Rejoice in the Lord always. I will say it again: rejoice! Let your gentleness be evident to all. The Lord is near. Do not be anxious about anything, but in every situation, by prayer and petition, with thanksgiving, present your requests to God and the peace of God which transcends all understanding will guard your hearts and minds in Christ Jesus.
A few comments about prayer here. While prayer is totally the natural result of faith in the reality that the Lord is near, it is by no means easy. Not unlike learning how to ride a bike, it might feel hard and awkward, and not very fun at first. But, don’t get discouraged! Just because it’s hard right now doesn’t mean it’s not your gift or you’re not meant to do it. Prayer is for every Christian. The Lord is near to each of us. Put in the commitment. Put in the time. Ask some questions, get some instruction, find some accountability. And as you do, you’ll notice that getting on that bike, finding your balance and keeping your balance becomes easier… and it even becomes fun.
Another comment about prayer is that prayer is not meant to be a tactic for avoidance. It’s not meant to enable you to avoid looking at your hard things. It’s not meant to enable you to avoid feeling your hard feelings. And it’s certainly not meant to enable you to view your life with fake, rose-coloured glasses. It’s not that things aren’t actually as bad as they seem. For some of you, things really are that bad. And it’s not that you might not get hurt. Some of you have been. And some of you will be. The call to pray when you feel anxious is meant to ground you in the fact that there is a Truth that trumps your hard circumstances. The call to pray when you feel anxious is meant to give you a deep, unshakable peace as you look at your hard things, as you wade through your hard feelings, as you engage your difficult circumstances.
And a last thing comment about prayer is this bit about thanksgiving. When we present our requests to God, we are to do so with thanksgiving. The thanksgiving part of our prayer when it’s being referred to here is less about the material things God has given us, and more about the spiritual things. It’s not so much the habit of saying while praying, “Well, Lord, I’m so anxious about this job situation, but thank you at least for my health.” It’s not so much, “Well, I’m really worried about this terrible illness that I’m facing, but at least I have some supportive family members.” It’s good to be grateful for everything, God is the One who gives us even these material things. But, here, the instruction is to recognize what we have been given spiritually in Christ, and to let our thankfulness for that shape our prayer. Thank you God, for the death and resurrection of Jesus. Thank you God, that I have been incorporated into your people by your grace. Thank you God, that Jesus is coming soon to make a new world of which I get to be apart. Thank you God, that until then, I have your Spirit to be with me always. Thank you God that, you are near.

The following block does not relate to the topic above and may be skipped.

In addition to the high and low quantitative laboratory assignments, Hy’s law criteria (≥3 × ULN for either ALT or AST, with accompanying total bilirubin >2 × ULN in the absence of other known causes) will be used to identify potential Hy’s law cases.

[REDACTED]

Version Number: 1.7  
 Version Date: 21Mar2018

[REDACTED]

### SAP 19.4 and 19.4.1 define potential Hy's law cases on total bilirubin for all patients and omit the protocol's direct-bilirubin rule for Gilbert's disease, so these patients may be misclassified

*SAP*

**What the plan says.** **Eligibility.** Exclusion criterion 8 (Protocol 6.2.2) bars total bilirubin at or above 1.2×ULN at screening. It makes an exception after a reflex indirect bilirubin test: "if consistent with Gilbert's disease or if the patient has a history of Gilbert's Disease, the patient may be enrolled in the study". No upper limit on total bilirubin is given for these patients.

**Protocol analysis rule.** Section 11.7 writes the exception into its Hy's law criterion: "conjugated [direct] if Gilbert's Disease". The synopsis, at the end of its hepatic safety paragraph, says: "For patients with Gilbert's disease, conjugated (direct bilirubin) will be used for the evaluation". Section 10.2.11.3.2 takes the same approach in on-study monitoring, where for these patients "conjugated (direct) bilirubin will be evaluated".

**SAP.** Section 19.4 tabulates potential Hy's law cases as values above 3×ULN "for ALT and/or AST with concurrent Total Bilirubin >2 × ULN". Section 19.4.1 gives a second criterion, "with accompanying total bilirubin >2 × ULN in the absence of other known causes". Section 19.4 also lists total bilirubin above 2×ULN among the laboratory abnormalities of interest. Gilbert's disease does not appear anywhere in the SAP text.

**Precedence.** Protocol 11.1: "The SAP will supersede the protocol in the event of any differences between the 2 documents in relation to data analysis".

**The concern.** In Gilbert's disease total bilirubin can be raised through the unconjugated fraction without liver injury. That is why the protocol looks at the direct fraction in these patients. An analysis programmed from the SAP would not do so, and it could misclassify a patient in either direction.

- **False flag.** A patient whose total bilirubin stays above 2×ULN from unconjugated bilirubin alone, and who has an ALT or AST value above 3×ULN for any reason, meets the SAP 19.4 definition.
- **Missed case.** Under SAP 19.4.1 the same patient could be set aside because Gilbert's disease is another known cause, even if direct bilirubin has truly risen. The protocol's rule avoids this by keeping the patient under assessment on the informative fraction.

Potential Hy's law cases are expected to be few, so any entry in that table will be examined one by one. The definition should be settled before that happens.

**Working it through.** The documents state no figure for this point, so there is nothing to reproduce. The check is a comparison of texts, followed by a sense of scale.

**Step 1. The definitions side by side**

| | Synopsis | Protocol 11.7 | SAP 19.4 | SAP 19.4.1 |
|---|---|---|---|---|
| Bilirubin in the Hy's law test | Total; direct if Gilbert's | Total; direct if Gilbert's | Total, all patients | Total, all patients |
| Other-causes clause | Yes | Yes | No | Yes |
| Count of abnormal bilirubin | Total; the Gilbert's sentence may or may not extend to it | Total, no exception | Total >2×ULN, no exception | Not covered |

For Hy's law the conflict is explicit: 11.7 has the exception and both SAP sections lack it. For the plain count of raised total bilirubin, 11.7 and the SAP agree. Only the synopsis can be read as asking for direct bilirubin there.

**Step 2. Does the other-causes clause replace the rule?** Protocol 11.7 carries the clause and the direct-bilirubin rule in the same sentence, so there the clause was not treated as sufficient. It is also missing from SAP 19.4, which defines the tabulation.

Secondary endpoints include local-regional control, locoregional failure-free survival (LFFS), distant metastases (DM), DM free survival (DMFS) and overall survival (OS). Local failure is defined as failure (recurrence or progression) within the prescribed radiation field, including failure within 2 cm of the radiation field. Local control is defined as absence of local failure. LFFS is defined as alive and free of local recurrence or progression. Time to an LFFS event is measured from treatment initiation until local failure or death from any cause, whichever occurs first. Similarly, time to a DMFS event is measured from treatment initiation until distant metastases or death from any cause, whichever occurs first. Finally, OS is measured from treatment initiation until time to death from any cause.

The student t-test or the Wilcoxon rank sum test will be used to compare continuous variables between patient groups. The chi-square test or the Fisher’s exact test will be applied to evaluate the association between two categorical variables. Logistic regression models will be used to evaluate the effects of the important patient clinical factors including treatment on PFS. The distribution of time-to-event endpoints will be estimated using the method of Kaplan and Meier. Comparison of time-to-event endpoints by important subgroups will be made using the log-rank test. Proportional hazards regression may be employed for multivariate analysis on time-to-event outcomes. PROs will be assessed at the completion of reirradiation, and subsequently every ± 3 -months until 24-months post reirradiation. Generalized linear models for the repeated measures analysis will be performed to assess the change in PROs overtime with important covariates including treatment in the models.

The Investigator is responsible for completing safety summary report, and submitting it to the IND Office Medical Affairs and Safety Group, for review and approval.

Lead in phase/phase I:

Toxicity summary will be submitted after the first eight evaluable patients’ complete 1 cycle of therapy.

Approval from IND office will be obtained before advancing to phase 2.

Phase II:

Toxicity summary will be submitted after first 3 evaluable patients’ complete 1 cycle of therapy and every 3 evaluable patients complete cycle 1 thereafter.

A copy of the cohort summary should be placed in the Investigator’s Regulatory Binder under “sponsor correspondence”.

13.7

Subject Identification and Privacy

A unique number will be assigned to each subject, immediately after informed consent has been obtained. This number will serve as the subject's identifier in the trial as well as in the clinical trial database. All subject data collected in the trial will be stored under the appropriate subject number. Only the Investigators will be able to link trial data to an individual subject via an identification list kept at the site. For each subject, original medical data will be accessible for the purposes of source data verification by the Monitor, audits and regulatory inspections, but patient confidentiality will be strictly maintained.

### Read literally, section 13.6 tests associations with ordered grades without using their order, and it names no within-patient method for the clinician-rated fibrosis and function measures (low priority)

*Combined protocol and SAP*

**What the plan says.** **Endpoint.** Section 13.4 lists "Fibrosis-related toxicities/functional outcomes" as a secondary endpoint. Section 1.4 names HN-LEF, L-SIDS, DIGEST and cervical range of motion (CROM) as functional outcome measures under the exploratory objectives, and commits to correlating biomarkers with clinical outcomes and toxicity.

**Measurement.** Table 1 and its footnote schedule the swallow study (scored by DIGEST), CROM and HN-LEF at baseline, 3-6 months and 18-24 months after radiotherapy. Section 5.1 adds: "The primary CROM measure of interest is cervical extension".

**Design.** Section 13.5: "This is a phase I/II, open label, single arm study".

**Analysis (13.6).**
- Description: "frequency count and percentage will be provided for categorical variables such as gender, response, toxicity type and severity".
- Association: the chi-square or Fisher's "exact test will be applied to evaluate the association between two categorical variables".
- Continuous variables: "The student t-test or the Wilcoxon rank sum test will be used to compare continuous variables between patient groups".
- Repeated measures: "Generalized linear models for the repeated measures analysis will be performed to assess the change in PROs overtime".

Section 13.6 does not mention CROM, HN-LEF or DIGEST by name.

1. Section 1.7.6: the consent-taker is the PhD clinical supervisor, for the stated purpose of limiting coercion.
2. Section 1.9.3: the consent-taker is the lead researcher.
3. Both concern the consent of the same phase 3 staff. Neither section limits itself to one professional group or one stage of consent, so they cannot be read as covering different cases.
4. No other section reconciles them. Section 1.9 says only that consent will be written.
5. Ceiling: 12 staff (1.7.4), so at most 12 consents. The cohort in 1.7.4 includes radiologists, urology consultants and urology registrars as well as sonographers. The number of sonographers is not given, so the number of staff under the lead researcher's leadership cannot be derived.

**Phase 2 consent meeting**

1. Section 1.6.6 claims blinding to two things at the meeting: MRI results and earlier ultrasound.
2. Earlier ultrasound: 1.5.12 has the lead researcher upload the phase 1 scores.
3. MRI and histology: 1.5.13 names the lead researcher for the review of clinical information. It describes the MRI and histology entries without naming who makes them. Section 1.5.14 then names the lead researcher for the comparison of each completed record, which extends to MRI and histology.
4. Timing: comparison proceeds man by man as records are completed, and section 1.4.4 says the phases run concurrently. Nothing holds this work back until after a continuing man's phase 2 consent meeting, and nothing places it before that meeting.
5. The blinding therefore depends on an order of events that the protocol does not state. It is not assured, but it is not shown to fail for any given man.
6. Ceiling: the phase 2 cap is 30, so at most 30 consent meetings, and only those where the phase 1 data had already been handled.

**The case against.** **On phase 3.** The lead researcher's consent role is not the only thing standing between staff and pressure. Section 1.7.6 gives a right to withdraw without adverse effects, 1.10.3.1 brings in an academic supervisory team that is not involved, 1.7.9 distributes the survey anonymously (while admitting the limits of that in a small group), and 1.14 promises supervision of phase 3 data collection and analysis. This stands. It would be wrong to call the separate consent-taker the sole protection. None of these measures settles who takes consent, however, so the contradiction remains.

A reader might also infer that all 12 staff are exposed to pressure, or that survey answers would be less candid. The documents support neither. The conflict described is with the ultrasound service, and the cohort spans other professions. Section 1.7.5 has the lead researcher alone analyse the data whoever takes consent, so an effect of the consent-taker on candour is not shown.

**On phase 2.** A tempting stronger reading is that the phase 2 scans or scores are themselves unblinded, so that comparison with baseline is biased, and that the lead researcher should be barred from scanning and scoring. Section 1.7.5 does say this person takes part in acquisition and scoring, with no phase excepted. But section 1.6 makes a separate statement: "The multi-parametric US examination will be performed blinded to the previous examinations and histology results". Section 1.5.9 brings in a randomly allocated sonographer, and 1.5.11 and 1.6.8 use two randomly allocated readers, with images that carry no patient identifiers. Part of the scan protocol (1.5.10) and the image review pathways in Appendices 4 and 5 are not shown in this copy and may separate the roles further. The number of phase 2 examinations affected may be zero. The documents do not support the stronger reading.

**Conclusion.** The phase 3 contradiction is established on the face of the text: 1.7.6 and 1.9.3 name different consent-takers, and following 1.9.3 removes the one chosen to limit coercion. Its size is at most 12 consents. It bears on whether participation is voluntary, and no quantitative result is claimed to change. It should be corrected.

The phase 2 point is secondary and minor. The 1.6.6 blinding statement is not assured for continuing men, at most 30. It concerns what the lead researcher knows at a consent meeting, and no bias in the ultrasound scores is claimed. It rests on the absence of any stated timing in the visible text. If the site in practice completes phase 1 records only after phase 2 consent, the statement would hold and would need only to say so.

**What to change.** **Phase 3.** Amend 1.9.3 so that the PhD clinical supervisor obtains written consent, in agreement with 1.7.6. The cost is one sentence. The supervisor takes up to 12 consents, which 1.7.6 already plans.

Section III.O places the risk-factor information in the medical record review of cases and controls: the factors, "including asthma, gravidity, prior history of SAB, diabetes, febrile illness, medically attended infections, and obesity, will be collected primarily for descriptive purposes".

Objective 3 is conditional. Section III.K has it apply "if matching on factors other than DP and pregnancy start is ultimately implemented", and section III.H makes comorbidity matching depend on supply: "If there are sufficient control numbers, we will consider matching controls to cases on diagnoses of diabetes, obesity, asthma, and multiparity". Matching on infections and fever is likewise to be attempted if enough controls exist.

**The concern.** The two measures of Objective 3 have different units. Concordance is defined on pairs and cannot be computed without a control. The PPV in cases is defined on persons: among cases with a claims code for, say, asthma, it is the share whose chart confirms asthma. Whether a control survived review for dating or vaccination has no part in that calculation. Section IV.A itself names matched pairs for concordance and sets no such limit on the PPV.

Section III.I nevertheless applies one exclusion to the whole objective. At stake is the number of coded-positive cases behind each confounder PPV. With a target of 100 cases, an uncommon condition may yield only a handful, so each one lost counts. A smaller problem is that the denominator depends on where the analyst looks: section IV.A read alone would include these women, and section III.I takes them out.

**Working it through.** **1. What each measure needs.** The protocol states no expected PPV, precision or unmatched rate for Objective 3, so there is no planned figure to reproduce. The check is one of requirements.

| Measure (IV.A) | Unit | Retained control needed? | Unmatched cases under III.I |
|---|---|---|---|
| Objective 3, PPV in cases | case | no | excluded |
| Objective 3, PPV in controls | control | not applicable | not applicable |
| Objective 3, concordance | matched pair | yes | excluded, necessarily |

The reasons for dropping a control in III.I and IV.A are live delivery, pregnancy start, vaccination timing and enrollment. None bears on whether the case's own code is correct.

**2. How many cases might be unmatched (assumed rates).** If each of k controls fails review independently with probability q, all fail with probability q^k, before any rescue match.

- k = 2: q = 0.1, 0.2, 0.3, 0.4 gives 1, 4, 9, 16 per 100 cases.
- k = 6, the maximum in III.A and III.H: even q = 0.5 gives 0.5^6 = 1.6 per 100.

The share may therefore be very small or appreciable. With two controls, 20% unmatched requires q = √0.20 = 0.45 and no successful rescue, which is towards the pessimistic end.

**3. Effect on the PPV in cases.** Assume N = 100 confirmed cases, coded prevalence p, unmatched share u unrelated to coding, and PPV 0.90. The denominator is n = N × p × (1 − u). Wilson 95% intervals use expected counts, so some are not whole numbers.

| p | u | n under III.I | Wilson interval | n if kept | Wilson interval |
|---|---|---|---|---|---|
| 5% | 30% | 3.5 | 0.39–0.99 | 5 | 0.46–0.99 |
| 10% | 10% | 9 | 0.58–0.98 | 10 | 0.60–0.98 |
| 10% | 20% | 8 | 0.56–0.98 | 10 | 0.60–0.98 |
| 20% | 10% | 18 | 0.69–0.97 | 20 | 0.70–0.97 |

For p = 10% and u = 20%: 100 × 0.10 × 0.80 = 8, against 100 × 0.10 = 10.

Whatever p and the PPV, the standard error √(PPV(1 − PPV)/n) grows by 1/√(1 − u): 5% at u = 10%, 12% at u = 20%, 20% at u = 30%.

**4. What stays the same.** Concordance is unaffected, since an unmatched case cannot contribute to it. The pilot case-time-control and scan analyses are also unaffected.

I was with my family at the breakfast table earlier this week. And I was eating my bowl of granola, and I didn’t have much of an appetite, because I was feeling anxious. There are a number of challenges on my plate right now, minor ones relatively speaking, but a few that I’m needing to manage all at the same time. And I was thinking about all those things, and then I was thinking about adding sermon-writing, and I had the feeling in my chest, that heaviness combined with a tightness, and I said aloud, “I feeling nervous about this week. I’m anxious. I feel afraid.” And Dave said, “You don’t have to be afraid.” And then he said, “I mean, if you were doing it all alone and if the outcome was up to you, then you should afraid. But, you’re not alone. And the outcome is not up to you.” In other words, he was reminding me, “The Lord is near.”
Put yourself at my breakfast table, feel your own heaviness, and insert your own concern into the conversation. Insert whatever minor challenge you are dealing with. Or insert that giant one you are facing right now. That word is meant for all of us, and it is meant for each and every situation. You are not alone. The outcome does not depend on you. The Lord is near.
Don’t be anxious about anything? Is it realistic? Yes, brother. Yes, sister. Yes, friend who is listening in. It is realistic. Because the Lord is seated securely on the throne. Because His is the Kingdom, the power, and the glory. Because He is coming soon to bring justice and healing to our broken lives and broken world. Because you belong to him! Because the Father smiles upon you and nothing can change that. Because Jesus died to win you and promises to keep you for eternity. And because the Spirit dwells within you, giving you everything you need to live your life with him and for him.
So, together, let’s … rejoice in the Lord always. I will say it again: rejoice! Let your gentleness be evident to all. The Lord is near. Do not be anxious about anything, but in every situation, by prayer and petition, with thanksgiving, present your requests to God. And the peace of God, which transcends all understanding, will guard your hearts and minds in Christ Jesus. Amen!